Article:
56 Because the objective of this study was to understa nd the psychological contract in the work-family context and explore the relation s among WIF, WFPCB and the outcomes, a sample from a variety of industries and organizations (a likely outcome of the snowball sampling) was suitable and desirable. To gather “other” report of performance ratings, a link to the supervisor/cowor ker survey and a sample email invitation was included at the end of the employee survey, for the employees to forward. The employees were also asked to create a unique co de (at least eight characters in length) and include the code in the invitation e-mails to t heir supervisors or coworkers. In terms of the demographics of the U.S. sample, 57 % of the respondents are female and their age ranges from 23 to 67 with a me an of 38. Of those 64% that are married and have partner/spouse, 72% of their partn er/spouse work full-time, 11% work part-time, and 17% do not work. The number of child ren they have range from 0 to 5, with a mean of .88. Participants’ education level a ttained is: secondary (1%), some university (1%), university (43%), masters (34%), d octorate (20%). In terms of ethnicity, 3% Asian or Pacific Islander, 1% Black, 2% Hispanic 88% White, and 6% prefer not to answer. On average, participants have been with th eir organization for 67 months. As for work hours, 53% indicated that they have the number of hours they wish to work, 43% more than they wish to work, 4% fewer than they wis h to work. On average, the participants work 5.15 days per week, ranging from 3 to 7, and they work 46 hours a week, ranging from 12 to 80 hours. Participants wer e from a wide range of industries including, consumer goods, hospitality, education, media, government and financial services.


57 China. A combination of online survey and paper-and-penci l format was again adopted for the Chinese sample, because some of the potential participants did not have easy access to computers. Participants were recruit ed using the snowball sampling strategy for the online survey. At the same time, p aper-and-pencil versions of the same survey were administered to Chinese employees from a variety of organizations. Participants were mainly those that work in the fiv e cities of China, namely, Beijing, Guangzhou, Hangzhou, Shanghai, and Tianjin, which a re mostly large metropolitan areas in China. Therefore, the representativeness of the sample of the Chinese employed population at large may be limited in this sense an d needs to be borne in mind when interpreting the results. In terms of the demographics of the sample, 39% of the respondents are female and their age ranges from 23 to 57 with a mean of 3 3. Of those 71% that are married and have partner/spouse, 80% of their partner/spouse wo rk full-time, 16% work part-time, and 4% do not work. The number of children they hav e range from 0 to 2, with a mean of .84. ParticipantsÂ’ education level attained is: secondary (13%), some university (28%), university (43%), masters (13%), doctorate (1%), an d other (2%). On average, participants have been with their organization for 82 months. As for work hours, 67% indicated that they have the number of hours they w ish to work, 22% more than they wish to work, 11% fewer than they wish to work. On average, the participants work 5.15 days per week, ranging from 5 to 7, and they work 4 2 hours a week, ranging from 8 to 70 hours. Participants were from a variety of industri es including, manufacturing, services, finance, insurance and hospitality. Measures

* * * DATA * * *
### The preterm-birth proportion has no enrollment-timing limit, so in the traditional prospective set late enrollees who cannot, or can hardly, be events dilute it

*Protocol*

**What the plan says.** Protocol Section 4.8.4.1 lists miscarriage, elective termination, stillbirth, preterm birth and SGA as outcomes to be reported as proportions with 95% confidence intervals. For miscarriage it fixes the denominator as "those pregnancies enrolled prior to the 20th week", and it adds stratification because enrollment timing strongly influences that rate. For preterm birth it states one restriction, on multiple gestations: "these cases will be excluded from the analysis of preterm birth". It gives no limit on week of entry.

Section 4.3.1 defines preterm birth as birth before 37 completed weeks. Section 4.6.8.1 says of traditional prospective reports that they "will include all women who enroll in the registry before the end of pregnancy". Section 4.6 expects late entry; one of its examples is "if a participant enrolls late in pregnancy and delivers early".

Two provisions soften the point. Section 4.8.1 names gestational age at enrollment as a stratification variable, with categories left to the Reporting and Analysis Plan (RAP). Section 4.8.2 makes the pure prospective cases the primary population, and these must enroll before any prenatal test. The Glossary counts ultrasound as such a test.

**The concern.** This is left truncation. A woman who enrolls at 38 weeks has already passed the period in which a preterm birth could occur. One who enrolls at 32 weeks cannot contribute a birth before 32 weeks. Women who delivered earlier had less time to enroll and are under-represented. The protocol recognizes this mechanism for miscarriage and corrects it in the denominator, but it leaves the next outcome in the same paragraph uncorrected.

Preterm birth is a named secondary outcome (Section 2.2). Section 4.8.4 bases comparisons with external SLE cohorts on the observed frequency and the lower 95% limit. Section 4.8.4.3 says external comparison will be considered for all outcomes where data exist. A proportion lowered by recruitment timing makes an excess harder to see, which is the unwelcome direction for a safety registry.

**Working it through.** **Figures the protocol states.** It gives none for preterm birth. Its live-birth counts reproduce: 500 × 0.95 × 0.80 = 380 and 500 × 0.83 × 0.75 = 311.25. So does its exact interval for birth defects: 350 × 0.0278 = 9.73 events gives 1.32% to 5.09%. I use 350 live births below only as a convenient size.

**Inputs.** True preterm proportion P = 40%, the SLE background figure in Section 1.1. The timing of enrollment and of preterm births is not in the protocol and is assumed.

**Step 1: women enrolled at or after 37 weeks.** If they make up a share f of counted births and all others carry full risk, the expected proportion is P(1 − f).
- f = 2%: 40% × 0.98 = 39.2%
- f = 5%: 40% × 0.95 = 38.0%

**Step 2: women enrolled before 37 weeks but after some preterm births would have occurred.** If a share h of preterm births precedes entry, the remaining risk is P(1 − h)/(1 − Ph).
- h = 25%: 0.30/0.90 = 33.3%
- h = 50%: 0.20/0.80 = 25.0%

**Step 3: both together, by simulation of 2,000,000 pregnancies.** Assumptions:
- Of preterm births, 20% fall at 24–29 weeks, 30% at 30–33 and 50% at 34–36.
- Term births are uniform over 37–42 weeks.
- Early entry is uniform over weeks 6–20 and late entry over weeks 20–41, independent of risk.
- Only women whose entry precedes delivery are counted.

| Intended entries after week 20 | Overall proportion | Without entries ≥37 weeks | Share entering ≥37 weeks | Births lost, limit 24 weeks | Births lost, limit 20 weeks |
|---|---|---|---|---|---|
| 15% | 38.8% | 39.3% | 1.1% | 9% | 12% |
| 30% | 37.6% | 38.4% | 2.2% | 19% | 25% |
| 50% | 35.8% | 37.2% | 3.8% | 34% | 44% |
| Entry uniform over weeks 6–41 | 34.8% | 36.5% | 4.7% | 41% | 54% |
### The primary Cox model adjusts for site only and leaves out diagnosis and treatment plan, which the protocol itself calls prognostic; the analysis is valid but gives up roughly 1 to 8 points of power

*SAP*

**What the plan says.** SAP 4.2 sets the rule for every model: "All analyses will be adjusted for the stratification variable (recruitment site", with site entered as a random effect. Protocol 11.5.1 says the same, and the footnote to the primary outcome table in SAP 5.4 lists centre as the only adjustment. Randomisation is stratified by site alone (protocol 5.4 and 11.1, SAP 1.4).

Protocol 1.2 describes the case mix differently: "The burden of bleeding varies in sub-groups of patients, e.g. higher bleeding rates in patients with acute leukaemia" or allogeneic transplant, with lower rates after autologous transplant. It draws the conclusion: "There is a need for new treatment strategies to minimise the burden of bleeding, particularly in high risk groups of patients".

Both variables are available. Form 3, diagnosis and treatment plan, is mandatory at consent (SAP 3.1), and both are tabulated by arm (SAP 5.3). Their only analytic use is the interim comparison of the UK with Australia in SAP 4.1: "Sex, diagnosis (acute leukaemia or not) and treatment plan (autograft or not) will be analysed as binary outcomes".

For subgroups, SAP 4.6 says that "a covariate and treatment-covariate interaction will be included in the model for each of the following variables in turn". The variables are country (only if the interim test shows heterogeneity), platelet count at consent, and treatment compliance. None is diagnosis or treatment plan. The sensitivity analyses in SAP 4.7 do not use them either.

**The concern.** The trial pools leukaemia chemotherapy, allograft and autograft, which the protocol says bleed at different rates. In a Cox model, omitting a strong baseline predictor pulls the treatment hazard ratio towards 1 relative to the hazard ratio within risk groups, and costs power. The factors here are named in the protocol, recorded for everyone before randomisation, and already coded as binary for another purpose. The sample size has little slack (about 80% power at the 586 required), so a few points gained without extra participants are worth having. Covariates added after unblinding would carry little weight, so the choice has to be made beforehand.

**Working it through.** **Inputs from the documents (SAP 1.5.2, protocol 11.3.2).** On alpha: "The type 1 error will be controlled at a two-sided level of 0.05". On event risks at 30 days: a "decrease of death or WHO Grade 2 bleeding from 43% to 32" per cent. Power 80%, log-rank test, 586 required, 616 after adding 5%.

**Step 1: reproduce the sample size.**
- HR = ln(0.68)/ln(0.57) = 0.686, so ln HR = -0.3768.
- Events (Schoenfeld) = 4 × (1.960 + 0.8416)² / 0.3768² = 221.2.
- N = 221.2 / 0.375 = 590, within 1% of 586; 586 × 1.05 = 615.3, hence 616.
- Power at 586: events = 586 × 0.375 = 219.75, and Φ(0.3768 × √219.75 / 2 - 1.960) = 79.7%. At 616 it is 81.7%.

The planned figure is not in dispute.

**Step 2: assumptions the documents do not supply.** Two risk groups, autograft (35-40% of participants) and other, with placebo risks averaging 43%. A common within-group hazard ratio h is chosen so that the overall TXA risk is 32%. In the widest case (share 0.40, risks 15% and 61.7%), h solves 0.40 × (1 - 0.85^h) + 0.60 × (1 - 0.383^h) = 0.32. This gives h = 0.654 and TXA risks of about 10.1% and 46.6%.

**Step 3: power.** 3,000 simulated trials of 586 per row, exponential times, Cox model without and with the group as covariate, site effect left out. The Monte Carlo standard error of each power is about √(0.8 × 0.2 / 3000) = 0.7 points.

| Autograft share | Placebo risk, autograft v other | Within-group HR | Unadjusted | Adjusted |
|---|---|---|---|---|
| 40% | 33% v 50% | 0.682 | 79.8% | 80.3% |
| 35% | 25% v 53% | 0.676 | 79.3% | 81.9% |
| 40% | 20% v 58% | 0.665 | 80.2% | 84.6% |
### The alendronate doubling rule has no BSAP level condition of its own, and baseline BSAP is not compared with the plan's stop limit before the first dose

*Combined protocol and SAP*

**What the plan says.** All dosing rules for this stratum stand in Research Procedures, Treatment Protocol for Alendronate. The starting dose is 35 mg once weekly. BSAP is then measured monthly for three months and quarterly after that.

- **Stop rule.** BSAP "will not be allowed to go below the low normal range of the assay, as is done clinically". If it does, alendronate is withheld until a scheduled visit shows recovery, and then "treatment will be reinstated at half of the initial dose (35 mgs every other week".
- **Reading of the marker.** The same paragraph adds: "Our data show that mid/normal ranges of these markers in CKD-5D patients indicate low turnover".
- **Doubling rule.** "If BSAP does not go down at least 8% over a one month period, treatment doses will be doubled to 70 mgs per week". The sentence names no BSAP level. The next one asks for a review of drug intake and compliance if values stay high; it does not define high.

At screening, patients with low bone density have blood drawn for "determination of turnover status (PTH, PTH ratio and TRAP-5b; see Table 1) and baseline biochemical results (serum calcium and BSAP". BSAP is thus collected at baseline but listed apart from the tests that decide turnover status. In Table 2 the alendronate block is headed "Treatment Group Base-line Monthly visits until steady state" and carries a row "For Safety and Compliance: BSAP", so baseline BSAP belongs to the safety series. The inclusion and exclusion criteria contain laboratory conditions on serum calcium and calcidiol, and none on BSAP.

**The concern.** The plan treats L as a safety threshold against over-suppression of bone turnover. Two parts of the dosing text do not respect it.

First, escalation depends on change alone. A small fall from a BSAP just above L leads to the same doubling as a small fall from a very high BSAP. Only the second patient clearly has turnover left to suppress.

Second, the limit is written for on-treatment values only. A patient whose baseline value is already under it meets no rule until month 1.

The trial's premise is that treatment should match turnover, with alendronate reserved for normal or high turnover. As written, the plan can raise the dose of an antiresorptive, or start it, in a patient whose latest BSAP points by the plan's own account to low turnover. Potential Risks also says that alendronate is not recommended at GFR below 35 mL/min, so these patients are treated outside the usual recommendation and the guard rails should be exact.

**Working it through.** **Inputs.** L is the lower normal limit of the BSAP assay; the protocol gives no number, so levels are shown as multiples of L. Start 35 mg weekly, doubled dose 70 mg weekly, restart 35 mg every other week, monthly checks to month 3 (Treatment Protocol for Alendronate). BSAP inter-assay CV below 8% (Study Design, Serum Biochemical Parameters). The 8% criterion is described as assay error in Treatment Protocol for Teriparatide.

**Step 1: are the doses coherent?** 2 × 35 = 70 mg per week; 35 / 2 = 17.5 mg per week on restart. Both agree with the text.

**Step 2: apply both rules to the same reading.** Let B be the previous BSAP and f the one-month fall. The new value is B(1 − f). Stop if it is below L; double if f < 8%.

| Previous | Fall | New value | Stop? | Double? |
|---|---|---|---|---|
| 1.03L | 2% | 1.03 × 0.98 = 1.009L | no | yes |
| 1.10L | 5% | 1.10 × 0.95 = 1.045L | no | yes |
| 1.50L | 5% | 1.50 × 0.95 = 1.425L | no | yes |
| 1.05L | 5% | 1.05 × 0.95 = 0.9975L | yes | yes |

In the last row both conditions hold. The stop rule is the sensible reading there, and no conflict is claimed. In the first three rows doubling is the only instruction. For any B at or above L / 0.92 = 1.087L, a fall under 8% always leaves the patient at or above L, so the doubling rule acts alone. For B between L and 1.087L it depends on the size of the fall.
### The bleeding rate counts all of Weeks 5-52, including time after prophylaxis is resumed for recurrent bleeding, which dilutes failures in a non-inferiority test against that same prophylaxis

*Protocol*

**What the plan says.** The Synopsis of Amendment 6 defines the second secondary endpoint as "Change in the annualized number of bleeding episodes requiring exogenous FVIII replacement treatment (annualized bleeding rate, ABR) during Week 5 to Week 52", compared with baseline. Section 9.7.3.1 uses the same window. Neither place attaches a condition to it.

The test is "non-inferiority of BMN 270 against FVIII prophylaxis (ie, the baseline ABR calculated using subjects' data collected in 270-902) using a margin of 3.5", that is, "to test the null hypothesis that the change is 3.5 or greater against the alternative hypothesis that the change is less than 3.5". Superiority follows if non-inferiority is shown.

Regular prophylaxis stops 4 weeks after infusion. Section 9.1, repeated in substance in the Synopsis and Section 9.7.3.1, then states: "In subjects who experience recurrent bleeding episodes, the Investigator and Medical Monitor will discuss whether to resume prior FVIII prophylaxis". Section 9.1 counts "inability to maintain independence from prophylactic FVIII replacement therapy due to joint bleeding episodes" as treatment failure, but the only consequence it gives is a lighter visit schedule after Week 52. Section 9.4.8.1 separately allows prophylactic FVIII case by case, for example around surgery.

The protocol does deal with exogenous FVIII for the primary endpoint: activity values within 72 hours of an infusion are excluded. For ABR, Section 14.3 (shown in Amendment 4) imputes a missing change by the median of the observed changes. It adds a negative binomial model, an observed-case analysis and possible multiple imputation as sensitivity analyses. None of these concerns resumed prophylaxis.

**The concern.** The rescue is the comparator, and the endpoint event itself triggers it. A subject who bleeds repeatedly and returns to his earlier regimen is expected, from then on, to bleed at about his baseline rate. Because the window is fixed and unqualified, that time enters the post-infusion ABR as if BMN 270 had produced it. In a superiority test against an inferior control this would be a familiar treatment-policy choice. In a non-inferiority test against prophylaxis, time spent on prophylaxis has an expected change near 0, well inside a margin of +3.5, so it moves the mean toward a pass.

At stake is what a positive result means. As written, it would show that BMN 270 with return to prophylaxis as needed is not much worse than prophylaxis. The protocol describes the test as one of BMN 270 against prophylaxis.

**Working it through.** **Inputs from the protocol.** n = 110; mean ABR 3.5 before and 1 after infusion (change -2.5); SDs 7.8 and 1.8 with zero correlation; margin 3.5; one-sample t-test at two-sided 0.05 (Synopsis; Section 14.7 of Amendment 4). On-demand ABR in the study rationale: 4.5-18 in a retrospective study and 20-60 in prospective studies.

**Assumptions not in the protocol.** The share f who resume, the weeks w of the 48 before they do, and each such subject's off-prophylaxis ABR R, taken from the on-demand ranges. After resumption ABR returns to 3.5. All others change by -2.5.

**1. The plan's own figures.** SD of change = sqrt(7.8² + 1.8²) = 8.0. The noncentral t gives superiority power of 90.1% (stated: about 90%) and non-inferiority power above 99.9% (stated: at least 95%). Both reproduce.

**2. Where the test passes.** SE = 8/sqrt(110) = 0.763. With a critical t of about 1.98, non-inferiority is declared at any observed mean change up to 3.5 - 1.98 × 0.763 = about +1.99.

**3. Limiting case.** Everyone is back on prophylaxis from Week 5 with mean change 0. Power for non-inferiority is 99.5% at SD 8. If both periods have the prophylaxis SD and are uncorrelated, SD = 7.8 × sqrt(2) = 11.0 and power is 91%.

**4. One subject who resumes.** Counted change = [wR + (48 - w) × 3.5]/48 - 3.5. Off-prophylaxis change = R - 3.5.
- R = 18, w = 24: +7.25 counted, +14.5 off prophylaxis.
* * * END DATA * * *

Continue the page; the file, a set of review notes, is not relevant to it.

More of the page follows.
58 As most of the measures remained the same as those from the pilot study, only the ones that were modified at this stage are presented below. The means and standard deviations are reported together with the scale and number of items for each variable in Table 3 below. Work-family Psychological Contract Breach (WFPCB). As described previously, WFPCB was assessed with a newly developed measure t hat consisted of both a composite part and a global rating part. Results fr om the pilot study indicated that the global measure performed better in terms of relatin g to the other variables, whereas similar findings were reported in Zhao et al.Â’s (20 07) meta-analysis of psychological contract breach in general. Therefore, only scores from the global measure were used in the subsequent final analyses. The composite measur e, however, was still included in the survey with some modifications to provide us with a glimpse of the content of workfamily psychological contract. Although the list of content items may not be comprehensive, it was based on qualitative intervie ws conducted both in the U.S. and China. Based on feedback from some participants in the pil ot study, indicating difficulty of correctly understanding and answering the compos ite items, they were revised from asking about the degree of fulfillment, to reportin g employersÂ’ actual provision of the various types of work-family assistance. Participan ts were first asked to check the items that their organization promised to them, and were then ask to check in a second column (1=checked, 0=not checked), the items that were act ually provided by the organizations (1=checked, 0=not checked). Making the question mor e objective can reduce the cognitive burden on the participants. It was possib le to code the results such that